*** And a dam good, expensive lawyer with hours of documentation on sexy Power Point slides about ventricular fibrillation.
     
    Last edited by a moderator: Mar 8, 2015
  16. billvon Valued Senior Member

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    Again, of course there are. Your central nervous system is one of the most massively parallel processors on the planet. That's why people regularly lose lots of neurons to head impacts, senescence, apoptosis, tumors, hypoxia etc and do not have their hearts go out of regulation. Specifically, you can remove parts of the pons and not lose such regulation. (Remove all of it, of course, and you are out of luck.)
    Why is it silly? Aircraft have multiple parallel fly-by-wire control systems. Their wiring is often contained in common looms - just as the multiple parallel control systems for the heart are contained within common nerves.
    See above.
     
  17. Trippy ALEA IACTA EST Staff Member

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    I saw an article very recently suggesting that the evolution of large brains in human ancestors may have been an evolutionary adaptation to heat stress, just as Bilvon is saying. The corrollary being that when heat stress was less of an issue, all of a sudden we found ourselves with all this redundant circuitry that we then started putting to other uses.
     
  18. iceaura Valued Senior Member

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    The issue was redundancy, not separate parallel structure only. Significantly more neurons than are needed, any small subset of which are sufficient for the original function, is what was posited. That is a standard method for improving circuit function reliability in circumstances of occasional heat stress, and it's an easy path for evolutionary change to take.

    And that would have happened immediately, since heat stress in a midday forager/scavenger or persistence hunter would be an occasional and fairly brief demand however severe.

    And the "other uses" would have been, in the beginning, exactly the uses that most needed protection under the immediate stress - imagination, forethought, terrain memory, narrative development and maintenance, everything necessary for successful long distance hunting and/or scavenging.

    Meanwhile, back at the camp: most omnivores and predators, as humans emerging from the trees unto the hot savannah are presumed to have been, have a lot of leisure time in their ordinary life. They sleep a lot. And it is very unlikely that the brain modifications involved would have been narrowly confined to any one sex or age classification.

    This is far from the thread, of course, but the official thread topic is just debris and dishonesty from the corporation-addled wingnut web sites of the English speaking world - so it doesn't need much attention. We have leisure time, and no immediate stress.
     
  19. Trippy ALEA IACTA EST Staff Member

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    As I understand it, the basic idea was proposed in the 1970's.

    Take a fixed resource, a waterhole, and put humans around it. The humans also have to spend time solitary hunting a mobile resource - prey, including endurance running. There is a fixed distance, beyond which a hunter can not proceed and still be successful because they would die of dehydration returning (unless the hunt is successful) to the camp because chasing prey induces heat stress and the consumption of the body's water resource.

    Heat stress causes neuron death so, ultimately, those hunters that are more successful would be expected to be those that have larger brains with greater neuron interconnectivity, that have sufficient redundancy to retain sufficient appropriate processing capacity and is therefore more resitant to heat stress and the damage it causes. This seems more viable given that runners can get body temps of up to 42°C and heat stroke victims have had body temperatures recorded up to 47°C which is higher than animal models would seem to suggest.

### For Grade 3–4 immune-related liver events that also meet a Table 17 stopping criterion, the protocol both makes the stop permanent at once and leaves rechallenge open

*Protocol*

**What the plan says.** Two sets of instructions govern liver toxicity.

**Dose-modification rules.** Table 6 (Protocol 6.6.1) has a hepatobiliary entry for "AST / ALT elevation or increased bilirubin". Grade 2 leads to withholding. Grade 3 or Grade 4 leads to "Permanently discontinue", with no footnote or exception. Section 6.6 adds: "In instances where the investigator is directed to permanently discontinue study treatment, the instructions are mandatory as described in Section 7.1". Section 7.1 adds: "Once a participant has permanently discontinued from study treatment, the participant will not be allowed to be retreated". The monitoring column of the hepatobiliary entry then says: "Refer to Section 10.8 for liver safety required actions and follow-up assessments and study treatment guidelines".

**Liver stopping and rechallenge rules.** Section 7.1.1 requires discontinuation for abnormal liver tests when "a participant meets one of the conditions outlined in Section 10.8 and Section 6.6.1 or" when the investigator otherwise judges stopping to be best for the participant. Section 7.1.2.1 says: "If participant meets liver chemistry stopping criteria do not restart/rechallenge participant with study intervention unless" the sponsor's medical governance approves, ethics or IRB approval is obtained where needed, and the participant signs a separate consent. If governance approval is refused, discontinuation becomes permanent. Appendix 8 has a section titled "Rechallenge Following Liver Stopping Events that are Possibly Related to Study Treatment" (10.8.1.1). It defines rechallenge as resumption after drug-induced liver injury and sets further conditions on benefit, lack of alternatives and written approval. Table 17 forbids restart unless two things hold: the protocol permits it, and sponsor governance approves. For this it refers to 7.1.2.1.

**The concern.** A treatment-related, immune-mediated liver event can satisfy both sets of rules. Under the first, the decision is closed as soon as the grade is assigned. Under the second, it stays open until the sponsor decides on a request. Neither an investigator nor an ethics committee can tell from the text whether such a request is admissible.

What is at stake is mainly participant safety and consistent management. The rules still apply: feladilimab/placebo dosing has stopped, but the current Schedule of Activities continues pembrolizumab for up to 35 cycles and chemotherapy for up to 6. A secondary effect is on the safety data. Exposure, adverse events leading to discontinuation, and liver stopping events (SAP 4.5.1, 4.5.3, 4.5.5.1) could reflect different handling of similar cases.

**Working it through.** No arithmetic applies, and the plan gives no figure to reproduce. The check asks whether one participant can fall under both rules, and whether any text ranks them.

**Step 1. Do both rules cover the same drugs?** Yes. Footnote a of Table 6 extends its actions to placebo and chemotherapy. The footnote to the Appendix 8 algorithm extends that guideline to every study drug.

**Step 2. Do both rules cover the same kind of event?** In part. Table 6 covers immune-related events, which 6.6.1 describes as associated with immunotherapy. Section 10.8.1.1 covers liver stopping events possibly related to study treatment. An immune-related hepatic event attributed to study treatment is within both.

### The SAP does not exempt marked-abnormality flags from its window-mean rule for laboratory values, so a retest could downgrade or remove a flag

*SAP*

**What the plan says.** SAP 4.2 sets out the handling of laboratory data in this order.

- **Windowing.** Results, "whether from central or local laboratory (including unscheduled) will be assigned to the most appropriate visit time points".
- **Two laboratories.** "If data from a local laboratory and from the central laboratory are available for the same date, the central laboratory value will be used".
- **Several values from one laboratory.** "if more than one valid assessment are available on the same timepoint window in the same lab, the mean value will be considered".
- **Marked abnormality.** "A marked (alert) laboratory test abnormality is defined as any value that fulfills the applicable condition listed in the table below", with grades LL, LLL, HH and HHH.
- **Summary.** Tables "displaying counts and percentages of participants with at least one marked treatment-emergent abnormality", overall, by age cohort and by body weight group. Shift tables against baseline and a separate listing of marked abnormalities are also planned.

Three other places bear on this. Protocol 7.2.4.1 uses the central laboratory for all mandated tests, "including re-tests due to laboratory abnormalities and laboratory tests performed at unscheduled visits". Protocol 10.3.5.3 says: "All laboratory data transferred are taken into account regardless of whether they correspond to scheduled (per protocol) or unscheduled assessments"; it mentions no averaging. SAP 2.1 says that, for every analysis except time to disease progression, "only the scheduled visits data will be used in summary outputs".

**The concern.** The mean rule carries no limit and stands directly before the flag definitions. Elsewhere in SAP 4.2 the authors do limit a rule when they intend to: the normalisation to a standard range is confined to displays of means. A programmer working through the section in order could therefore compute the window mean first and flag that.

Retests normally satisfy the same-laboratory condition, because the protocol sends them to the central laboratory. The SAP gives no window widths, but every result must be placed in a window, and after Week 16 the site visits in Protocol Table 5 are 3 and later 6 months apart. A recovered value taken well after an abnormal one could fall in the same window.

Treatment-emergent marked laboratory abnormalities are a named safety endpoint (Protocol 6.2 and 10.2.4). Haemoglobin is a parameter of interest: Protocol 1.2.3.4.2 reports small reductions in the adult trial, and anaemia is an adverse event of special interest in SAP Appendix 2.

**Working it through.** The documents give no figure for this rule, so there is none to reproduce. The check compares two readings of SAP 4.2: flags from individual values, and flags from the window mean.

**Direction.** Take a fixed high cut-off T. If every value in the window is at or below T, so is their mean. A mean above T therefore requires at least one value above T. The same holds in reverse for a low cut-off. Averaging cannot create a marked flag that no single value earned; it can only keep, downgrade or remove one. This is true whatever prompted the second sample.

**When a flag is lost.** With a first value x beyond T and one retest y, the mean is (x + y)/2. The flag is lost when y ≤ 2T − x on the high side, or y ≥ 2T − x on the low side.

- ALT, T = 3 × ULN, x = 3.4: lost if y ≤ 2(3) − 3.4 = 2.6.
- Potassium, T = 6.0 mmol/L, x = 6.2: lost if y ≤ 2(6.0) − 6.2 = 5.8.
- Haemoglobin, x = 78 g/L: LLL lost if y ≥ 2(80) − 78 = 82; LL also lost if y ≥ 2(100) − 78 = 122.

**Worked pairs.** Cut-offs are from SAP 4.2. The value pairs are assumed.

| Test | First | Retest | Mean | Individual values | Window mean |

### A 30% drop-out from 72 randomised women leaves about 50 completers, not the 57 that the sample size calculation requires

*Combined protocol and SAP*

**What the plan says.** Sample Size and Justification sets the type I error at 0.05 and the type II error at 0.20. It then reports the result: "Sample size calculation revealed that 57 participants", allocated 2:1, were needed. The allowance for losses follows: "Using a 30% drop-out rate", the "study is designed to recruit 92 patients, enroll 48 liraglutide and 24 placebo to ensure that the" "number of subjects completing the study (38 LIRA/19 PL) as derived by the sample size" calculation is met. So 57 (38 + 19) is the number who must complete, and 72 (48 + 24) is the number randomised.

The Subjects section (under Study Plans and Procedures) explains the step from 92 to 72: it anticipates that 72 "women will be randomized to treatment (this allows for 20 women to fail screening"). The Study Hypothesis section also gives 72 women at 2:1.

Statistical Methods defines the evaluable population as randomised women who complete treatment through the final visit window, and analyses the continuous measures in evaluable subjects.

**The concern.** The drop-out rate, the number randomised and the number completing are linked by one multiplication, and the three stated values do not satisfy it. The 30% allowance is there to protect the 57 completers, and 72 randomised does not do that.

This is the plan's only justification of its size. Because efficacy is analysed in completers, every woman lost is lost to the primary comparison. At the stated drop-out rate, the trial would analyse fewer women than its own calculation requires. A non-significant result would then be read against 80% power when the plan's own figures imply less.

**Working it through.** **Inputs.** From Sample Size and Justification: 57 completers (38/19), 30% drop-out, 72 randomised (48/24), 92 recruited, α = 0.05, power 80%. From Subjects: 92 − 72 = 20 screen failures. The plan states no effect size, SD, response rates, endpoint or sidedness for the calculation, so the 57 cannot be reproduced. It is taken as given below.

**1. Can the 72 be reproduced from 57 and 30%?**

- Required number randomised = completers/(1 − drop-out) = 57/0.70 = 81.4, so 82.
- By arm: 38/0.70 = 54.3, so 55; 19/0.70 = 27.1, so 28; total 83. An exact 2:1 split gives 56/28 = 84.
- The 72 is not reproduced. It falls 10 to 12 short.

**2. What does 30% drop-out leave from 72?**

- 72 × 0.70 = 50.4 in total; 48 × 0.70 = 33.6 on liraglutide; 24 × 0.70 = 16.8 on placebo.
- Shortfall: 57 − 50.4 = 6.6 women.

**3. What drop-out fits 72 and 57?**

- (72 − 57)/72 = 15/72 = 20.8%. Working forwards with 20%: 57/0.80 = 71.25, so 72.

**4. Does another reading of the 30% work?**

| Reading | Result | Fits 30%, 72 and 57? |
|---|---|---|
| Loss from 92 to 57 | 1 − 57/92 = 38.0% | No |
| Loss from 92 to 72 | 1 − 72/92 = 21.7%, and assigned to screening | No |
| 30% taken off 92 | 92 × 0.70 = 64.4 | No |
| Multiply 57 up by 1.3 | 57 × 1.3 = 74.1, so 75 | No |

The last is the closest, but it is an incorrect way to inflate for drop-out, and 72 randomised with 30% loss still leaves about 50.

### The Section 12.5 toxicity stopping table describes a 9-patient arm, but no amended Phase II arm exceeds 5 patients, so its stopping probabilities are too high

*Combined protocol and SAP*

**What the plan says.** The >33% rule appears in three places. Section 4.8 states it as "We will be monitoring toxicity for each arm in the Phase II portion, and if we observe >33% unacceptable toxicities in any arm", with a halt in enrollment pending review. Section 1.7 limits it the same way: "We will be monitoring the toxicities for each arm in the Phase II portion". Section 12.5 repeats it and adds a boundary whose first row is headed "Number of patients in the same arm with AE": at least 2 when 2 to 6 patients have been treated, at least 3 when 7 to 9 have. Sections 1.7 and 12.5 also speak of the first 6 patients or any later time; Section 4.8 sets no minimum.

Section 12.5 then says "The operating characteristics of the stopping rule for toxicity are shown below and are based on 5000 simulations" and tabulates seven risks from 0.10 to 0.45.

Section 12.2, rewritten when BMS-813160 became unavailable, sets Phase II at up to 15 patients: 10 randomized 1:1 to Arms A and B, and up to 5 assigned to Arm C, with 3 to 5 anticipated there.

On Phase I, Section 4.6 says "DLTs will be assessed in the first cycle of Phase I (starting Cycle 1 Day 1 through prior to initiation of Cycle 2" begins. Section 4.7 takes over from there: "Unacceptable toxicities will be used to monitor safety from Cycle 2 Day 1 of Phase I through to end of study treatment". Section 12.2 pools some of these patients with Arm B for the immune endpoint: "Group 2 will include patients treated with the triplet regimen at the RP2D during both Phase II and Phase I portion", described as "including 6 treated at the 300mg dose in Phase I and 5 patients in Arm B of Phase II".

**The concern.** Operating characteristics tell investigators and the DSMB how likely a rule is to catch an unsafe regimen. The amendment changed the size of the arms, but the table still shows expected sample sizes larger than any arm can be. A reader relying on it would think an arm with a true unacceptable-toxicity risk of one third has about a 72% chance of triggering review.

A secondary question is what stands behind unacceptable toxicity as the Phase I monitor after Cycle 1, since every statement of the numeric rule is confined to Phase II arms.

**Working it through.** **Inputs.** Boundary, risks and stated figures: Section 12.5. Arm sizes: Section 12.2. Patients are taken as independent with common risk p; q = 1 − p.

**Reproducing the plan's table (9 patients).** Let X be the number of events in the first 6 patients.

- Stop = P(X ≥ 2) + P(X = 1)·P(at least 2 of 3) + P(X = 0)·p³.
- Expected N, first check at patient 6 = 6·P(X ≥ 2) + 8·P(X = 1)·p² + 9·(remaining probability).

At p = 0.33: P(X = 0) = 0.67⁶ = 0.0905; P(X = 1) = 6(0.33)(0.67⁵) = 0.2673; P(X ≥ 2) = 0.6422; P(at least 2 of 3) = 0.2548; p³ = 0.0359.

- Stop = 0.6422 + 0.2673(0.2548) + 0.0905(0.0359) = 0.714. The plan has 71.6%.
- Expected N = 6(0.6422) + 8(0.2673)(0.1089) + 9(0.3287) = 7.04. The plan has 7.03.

This also seems to suggest a natural reason why the exponential growth of the human brain would stop with the emnergence of speech - co-operative hunting might be expected to become more successful than solitary hunting.
     
  20. Trippy ALEA IACTA EST Staff Member

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    Agreed.
     
  21. Billy T Use Sugar Cane Alcohol car Fuel Valued Senior Member

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    Link please. Also if 5 or more years old, it is in conflict with new idea of the 6 links below (all quality sources) and final video.

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    Caption is: As we began to shy away from eating primarily fruit, leaves and nuts and began eating meat, our brains grew.
    Here is the great primate path divide cooking made:
    Have small brain, big gut and eat raw stuff most of the day OR Have big brain & small gut and eat cooked food < 2 hours/ day.

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    Watch Harvard professor of biology and anthropology's video at:
    http://bigthink.com/videos/cooking-changed-the-size-of-our-brains
    It makes my point too and another I did not think of: Cooking's much higher nutrition for much less work also made free time for many more well-feed healthy babies that survived to make more. - An explosion of the hairless ape's population followed.
     
    Last edited by a moderator: Mar 10, 2015
  22. iceaura Valued Senior Member

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    None of those links is in conflict with the heat stress hypothesis for the initial incremental boosting in brain capacity and size.

    As in the other standard explanations for brain development that depend on factors that require a larger brain in the first place, cooking has a chicken and egg problem in explaining the initial boost - the increase beyond the chimpanzee volume and energy consumption. That is the problem addressed by the heat stress hypothesis.
     
  23. Billy T Use Sugar Cane Alcohol car Fuel Valued Senior Member

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    One of my six links states it is metabolically impossible to the human brain to have grown three times larger than the ape with raw food only and all of them imply that. Heat stress or not, does not over come that limitation.